In high level vaulting, there is so much emphasis of the human athlete, that local competitors are often willing to share their horses with overseas athletes. Before my mare, French Kiss and I became partners, I had competed on around 25 different European, American and Australian international level horses, which meant I lived and trained with new people for five or six weeks every year. My vaulting improved out of sight, as did my list of friends and contacts.
In 2012, aged 15, I competed in the EU Junior Championships in Slovakia, followed by the European Junior Championships, where I surprised myself by finishing 12th on a borrowed horse. After the Juniors came six years of travel, chasing competition opportunities in Europe and the USA. Earning the airfare at home on the farm was the easy part. Finding horses to borrow overseas before leaving home was stressful, especially as there was never any chance to try the horses beforehand.
Slow and steady
I was thrilled to qualify for WEG 2014 in France, but didn’t go as this was the one time my parents reminded me to keep it slow and steady and gain more confidence and international experience before putting up my hand for world championships, which was good advice.
Now my competition records show that I’ve vaulted in 36 international competitions in 14 different countries, including the USA, Slovakia, Czech Republic, Hungary, Austria, Germany, France, Switzerland, Belgium, the Netherlands, Sweden and Denmark, where I now live and train since leaving high school, somehow graduating with pretty good grades.
The thrill of being selected for WEG in 2018 was all the sweeter for having decided to take French Kiss to the USA to compete with me, rather than borrow a horse again. I’ve grown tall and French doesn’t look big when we compete together, but in fact she’s 17.3 and a very big girl, so she needed a double stall on the cargo airplane. Gulp! I was desperately short of money and saving every cent I could.
It seemed impossibly expensive but important to do, given all the hours French and I were training and living together [Jamie lives in a barn with French to help make ends meet], and I suddenly realised I just couldn’t go to WEG without her. With support from the Danes, kind friends, family and strangers too, I made it, although it took me another year to pay everyone back.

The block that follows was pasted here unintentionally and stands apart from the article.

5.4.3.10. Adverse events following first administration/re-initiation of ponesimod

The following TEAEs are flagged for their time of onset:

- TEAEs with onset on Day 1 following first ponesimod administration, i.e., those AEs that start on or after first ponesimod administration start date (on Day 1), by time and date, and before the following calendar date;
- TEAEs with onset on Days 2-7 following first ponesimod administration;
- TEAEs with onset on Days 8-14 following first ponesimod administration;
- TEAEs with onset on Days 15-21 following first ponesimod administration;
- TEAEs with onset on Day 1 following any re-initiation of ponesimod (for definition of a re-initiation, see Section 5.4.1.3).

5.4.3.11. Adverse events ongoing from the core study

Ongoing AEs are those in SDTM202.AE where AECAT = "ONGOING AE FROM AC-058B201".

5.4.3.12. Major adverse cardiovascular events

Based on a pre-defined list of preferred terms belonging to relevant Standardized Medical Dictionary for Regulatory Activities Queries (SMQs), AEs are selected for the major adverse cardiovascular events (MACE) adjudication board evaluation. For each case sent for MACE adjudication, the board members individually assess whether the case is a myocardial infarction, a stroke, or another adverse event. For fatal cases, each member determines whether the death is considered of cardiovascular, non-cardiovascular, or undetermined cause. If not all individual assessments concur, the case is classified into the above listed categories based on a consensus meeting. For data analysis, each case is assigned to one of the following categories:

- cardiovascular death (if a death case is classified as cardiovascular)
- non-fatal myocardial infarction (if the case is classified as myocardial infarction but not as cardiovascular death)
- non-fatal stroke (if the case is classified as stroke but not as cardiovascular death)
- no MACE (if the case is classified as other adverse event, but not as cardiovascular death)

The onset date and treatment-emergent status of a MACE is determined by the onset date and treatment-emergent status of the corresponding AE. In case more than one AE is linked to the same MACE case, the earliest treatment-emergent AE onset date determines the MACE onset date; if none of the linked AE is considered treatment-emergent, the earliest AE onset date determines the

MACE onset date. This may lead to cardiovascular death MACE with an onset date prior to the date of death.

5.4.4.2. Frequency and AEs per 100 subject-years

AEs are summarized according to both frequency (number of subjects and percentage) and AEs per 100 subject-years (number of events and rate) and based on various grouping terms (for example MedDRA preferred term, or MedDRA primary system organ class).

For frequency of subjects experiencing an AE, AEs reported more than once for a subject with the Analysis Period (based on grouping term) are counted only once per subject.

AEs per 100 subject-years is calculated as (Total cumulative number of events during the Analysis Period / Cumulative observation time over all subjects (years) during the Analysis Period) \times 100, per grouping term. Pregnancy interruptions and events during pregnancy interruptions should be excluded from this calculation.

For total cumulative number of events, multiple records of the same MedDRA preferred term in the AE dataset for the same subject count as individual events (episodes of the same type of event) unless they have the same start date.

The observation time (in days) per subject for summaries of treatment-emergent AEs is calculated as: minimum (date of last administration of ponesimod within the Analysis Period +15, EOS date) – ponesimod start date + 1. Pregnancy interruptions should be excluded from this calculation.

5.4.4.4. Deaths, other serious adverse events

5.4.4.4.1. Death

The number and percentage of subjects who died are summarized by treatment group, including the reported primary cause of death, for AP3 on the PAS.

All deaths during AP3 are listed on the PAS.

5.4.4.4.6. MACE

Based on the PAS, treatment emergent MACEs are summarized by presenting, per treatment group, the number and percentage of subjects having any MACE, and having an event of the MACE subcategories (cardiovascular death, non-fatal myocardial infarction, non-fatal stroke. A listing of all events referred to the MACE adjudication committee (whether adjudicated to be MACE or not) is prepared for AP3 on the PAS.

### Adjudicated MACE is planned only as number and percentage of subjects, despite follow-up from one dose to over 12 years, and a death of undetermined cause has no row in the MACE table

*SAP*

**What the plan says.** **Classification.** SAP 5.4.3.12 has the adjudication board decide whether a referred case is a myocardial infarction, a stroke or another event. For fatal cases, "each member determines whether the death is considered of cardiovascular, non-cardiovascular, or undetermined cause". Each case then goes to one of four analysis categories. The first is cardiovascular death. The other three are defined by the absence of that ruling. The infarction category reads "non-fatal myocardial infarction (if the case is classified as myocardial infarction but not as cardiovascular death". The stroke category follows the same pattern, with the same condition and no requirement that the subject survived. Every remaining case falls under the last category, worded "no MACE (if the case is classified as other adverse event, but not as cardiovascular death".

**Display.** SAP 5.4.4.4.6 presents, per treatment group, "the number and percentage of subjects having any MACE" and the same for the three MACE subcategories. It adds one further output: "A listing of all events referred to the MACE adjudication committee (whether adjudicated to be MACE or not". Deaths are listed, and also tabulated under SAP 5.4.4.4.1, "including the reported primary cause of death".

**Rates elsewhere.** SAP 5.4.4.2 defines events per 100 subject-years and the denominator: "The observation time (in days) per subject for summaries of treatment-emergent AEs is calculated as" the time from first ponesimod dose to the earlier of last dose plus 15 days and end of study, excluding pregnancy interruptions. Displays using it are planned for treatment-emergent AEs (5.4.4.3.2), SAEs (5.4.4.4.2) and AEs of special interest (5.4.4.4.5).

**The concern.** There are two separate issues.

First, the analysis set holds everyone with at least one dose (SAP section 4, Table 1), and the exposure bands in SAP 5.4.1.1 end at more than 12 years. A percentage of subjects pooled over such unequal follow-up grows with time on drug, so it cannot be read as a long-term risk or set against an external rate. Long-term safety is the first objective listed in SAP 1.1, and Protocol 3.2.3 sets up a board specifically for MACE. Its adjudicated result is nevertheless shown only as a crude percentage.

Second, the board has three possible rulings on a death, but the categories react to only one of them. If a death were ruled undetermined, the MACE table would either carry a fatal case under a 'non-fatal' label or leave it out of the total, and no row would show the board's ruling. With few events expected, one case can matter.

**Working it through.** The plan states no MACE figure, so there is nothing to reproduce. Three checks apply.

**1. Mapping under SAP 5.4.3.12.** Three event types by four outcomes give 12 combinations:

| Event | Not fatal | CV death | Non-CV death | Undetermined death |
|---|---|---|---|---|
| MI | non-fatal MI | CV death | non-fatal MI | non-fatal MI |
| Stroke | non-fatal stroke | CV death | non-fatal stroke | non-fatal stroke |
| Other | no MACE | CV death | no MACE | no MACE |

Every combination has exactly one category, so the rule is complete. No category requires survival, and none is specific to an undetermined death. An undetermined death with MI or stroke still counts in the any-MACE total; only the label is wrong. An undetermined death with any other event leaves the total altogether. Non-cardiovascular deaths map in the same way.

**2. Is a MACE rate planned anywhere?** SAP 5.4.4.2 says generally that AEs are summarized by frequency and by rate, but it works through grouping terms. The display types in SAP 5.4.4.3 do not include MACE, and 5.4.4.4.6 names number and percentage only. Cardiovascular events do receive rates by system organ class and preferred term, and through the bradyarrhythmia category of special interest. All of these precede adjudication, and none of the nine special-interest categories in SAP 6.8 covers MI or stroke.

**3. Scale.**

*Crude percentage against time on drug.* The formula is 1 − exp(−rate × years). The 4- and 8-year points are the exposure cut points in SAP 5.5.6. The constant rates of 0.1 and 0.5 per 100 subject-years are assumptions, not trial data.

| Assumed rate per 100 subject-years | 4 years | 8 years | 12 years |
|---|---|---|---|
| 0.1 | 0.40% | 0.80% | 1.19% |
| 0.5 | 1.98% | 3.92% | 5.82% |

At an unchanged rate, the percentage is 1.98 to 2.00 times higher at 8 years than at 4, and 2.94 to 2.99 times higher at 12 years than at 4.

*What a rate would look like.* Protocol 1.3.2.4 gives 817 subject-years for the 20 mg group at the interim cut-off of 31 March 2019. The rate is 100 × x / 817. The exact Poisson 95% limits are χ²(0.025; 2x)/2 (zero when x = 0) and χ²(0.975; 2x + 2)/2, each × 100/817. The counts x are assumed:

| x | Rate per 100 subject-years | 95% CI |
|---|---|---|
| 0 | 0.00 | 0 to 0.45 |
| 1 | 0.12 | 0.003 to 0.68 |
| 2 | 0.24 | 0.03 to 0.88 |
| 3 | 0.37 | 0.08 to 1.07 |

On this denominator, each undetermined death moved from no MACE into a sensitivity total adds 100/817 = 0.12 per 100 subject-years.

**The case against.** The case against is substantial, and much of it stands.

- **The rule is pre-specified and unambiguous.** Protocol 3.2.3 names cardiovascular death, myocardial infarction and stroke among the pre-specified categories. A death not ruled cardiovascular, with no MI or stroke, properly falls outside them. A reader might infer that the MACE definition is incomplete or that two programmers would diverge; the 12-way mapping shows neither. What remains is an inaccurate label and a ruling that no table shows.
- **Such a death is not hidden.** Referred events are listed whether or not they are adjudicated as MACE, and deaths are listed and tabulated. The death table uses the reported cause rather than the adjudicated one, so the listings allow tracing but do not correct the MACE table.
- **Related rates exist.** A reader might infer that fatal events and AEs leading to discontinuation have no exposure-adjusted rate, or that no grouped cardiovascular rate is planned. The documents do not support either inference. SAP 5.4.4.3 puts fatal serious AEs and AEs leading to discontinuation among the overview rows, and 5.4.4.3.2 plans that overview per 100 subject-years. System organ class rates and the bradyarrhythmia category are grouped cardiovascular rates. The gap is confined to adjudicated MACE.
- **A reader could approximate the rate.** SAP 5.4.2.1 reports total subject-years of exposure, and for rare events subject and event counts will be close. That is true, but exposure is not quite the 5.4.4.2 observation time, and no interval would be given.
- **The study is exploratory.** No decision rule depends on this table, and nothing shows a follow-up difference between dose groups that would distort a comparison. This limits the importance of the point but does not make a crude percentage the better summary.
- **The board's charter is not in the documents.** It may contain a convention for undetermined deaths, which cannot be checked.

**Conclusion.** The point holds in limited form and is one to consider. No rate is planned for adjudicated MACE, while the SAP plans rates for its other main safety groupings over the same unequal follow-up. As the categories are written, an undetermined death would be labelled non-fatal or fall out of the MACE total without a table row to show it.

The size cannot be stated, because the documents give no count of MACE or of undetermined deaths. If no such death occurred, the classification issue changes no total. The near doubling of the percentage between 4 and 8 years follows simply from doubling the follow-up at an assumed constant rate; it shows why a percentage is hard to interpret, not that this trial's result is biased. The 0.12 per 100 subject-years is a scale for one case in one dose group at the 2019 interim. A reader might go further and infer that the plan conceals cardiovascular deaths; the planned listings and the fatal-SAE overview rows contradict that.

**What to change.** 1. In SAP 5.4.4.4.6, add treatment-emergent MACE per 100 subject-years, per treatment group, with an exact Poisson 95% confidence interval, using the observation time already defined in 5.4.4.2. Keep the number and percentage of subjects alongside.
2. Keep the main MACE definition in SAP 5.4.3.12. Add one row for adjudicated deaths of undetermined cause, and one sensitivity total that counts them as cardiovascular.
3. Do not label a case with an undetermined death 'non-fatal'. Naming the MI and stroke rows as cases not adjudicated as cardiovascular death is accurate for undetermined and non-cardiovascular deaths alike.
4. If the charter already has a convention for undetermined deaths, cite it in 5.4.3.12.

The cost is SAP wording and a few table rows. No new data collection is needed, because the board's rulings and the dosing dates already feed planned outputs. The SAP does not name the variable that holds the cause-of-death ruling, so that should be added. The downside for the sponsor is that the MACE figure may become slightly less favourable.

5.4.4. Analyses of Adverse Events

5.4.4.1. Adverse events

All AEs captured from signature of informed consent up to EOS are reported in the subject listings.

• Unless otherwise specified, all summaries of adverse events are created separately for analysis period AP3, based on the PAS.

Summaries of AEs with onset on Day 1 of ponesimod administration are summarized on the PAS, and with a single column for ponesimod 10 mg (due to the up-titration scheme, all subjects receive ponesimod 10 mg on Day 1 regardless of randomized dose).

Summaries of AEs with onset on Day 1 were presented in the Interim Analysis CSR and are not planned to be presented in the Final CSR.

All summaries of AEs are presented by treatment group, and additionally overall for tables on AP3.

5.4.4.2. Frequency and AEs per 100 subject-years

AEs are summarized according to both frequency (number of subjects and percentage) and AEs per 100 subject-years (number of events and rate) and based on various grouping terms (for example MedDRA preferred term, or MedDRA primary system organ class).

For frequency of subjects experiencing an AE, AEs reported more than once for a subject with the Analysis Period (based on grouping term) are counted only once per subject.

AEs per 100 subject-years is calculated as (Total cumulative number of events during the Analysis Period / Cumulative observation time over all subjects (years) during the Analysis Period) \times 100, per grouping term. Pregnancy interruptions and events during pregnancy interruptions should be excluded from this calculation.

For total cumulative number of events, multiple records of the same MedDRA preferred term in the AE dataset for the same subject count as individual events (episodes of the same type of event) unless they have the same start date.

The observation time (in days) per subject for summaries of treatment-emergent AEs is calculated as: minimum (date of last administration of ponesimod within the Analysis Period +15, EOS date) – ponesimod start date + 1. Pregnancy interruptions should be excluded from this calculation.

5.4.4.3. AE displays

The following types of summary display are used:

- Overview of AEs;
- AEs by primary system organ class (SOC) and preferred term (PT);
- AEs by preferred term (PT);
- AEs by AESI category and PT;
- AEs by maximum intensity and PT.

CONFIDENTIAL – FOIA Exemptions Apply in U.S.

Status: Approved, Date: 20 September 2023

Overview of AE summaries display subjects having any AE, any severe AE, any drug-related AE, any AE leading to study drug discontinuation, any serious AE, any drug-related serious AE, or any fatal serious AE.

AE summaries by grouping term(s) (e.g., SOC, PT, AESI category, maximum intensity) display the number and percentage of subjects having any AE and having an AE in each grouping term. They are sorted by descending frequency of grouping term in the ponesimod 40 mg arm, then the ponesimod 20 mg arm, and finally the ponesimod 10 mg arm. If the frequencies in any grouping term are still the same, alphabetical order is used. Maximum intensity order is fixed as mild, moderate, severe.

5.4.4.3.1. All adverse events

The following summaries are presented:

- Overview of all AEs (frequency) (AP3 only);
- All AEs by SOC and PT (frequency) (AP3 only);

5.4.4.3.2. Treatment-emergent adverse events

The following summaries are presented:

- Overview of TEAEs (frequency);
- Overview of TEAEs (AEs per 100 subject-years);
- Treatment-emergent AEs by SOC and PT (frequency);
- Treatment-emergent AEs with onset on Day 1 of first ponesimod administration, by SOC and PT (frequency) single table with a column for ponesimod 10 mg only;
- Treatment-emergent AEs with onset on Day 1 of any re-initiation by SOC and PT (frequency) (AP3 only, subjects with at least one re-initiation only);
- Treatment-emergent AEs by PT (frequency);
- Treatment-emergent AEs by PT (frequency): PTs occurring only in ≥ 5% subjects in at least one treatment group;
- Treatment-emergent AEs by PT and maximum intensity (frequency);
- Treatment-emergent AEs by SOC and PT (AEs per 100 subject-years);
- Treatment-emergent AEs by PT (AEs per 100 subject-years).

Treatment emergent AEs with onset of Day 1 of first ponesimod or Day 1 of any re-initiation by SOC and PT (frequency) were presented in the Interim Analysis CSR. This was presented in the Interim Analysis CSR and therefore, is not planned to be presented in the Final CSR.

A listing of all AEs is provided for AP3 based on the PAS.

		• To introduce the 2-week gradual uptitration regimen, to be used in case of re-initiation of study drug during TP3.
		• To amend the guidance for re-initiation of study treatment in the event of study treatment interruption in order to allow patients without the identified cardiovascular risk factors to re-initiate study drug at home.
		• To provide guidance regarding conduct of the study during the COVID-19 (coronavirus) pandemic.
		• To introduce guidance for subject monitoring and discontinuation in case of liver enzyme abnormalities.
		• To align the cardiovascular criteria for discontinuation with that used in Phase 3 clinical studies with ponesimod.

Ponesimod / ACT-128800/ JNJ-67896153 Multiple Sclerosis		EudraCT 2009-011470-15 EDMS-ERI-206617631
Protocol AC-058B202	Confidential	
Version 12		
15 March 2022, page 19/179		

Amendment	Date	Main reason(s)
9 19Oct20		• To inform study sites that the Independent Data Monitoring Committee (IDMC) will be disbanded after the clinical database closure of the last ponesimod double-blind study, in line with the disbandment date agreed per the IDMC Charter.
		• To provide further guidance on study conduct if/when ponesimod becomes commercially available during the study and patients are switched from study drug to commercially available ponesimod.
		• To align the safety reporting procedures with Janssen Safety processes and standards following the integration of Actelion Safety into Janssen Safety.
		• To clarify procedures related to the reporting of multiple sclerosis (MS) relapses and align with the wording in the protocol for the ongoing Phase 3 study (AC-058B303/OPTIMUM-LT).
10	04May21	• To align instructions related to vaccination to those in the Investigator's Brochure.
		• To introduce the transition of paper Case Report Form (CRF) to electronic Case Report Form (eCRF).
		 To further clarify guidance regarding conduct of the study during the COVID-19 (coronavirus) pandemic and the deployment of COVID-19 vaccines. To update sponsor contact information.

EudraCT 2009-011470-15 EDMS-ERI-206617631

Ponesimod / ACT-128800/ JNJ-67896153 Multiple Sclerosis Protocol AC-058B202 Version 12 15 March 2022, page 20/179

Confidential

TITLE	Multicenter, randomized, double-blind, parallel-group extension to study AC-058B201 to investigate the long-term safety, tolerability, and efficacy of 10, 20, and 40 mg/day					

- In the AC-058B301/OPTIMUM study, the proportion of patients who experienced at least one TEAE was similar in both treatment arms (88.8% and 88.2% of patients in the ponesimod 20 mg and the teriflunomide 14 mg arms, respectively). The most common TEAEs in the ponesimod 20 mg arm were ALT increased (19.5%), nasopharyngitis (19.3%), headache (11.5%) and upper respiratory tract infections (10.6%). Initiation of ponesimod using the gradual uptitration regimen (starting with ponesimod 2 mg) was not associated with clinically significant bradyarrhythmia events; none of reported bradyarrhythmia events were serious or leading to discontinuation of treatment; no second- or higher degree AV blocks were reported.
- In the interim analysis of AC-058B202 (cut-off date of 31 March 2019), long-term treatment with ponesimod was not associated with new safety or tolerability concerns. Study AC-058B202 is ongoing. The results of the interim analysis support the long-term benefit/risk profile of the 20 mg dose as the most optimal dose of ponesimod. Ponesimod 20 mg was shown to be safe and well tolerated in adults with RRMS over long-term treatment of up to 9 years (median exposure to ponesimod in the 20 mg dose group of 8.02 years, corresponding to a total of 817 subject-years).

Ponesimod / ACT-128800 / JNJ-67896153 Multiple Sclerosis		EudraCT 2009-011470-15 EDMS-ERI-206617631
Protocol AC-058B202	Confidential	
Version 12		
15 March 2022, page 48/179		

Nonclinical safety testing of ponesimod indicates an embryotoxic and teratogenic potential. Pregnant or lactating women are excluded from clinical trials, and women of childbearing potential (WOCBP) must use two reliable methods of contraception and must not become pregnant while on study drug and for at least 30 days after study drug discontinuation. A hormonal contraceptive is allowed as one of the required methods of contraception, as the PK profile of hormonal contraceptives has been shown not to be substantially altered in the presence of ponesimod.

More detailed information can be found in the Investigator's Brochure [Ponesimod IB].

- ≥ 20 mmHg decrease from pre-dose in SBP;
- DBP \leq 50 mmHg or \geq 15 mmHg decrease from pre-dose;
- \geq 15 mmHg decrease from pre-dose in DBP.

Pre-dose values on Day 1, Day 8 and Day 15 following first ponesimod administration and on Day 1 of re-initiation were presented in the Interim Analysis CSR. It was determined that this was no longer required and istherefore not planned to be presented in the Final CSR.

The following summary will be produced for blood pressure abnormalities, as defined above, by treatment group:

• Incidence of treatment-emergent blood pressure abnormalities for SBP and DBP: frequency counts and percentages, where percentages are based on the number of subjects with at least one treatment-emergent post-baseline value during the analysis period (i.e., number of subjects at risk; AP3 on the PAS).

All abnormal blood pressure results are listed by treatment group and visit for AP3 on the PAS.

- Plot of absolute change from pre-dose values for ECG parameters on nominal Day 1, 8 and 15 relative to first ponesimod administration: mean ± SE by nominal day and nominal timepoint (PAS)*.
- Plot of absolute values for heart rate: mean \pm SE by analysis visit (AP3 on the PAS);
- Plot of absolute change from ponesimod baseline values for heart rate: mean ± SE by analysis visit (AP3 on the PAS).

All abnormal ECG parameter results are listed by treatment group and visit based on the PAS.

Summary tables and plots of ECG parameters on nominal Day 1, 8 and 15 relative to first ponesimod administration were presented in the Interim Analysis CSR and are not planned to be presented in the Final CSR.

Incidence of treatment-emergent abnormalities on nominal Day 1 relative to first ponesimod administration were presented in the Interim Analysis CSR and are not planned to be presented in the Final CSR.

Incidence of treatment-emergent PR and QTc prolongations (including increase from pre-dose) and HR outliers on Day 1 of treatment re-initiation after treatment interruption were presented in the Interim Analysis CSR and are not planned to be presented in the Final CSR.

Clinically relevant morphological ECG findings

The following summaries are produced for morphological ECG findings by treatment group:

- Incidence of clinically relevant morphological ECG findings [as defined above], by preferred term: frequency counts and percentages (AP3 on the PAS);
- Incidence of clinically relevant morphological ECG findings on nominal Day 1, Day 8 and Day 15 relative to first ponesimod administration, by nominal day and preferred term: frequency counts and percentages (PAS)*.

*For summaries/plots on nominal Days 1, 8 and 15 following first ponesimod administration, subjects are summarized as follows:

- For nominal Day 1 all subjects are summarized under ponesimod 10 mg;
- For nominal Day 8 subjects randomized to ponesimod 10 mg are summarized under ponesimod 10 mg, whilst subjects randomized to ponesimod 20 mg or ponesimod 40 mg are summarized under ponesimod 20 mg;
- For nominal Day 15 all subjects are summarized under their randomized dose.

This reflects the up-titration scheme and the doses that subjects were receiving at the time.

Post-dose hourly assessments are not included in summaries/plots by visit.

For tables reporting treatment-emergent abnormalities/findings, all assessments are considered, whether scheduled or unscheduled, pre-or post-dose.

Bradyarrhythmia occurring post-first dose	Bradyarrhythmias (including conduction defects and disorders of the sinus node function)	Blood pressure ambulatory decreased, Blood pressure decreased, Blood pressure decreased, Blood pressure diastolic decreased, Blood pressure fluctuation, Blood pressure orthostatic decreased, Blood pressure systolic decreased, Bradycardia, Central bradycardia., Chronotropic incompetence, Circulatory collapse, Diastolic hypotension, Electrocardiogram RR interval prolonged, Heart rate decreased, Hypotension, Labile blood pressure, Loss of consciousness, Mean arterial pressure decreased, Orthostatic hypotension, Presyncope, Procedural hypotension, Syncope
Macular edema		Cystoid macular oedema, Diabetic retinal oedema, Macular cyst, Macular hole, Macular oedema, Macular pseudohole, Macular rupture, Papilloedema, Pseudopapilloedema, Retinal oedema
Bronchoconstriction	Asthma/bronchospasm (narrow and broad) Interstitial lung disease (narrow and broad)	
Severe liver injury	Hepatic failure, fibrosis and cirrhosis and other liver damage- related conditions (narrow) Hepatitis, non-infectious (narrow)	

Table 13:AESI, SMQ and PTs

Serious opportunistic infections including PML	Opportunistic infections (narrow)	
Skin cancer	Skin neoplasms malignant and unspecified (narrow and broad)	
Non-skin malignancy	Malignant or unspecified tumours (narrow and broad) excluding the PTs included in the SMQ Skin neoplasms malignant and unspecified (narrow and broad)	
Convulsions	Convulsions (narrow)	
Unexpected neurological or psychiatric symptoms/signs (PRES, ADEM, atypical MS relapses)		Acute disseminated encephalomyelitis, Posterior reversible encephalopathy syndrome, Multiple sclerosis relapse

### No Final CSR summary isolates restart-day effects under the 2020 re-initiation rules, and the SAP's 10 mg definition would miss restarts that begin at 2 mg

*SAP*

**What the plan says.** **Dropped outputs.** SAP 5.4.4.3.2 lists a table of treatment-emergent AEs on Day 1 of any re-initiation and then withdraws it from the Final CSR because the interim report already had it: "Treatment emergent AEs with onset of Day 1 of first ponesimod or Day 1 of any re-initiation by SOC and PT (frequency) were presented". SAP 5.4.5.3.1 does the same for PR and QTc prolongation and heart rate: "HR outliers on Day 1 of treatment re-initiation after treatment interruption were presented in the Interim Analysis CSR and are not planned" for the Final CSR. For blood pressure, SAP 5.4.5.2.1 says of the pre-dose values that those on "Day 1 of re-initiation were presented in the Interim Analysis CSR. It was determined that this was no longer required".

I’m 24 now and just starting to realise how fortunate I’ve been to have such contrast in my upbringing. All my memories of the last 15 years are sharp and clear and important to hang onto. It helps that I’ve never been a drinker although I love a good after-competition party. I’m the guy on a permanent budget, and my drinks are always non-alcoholic. I’ve attended some great parties, partying all night (on milk) and then doing duty as designated driver, normally with someone else’s car. It’s surreal, the boy from Woolsheds driving a manual Citroen loaded full of world famous athletes through the streets of Le Mans. Makes me glad to have grown up driving tractors and manual utes!
I’ve had many adventures, made many new international friends and had the support of many helping hands, but I’ve also had a few moments of fear, and some real disappointments where I’ve stuffed up or someone else has maybe let me down.
I’ve found out for myself that there are options to solve any problem, even when things seem a bit bleak. A little time and a calm mind and things always work out, even if it puts a few character-building scratches on your psyche.
It’s important to pause and realise that it’s all making you more wise and experienced. My sport has taught me that some days I ll be the one who loses, but those are still great days because of adventures, friendships and time with the coolest of people and horses.
I really believe all young Aussie’s should experience challenges, not through video games or social media, but in the real world of different people, different countries and different cultures. There is no better way to become resilient and to feel pride in who you are regardless of how you look, your clothes, or money.
Keep up with Jamie’s adventures at www.jamiehocking.com.au, and on Instagram @James.Hocking96/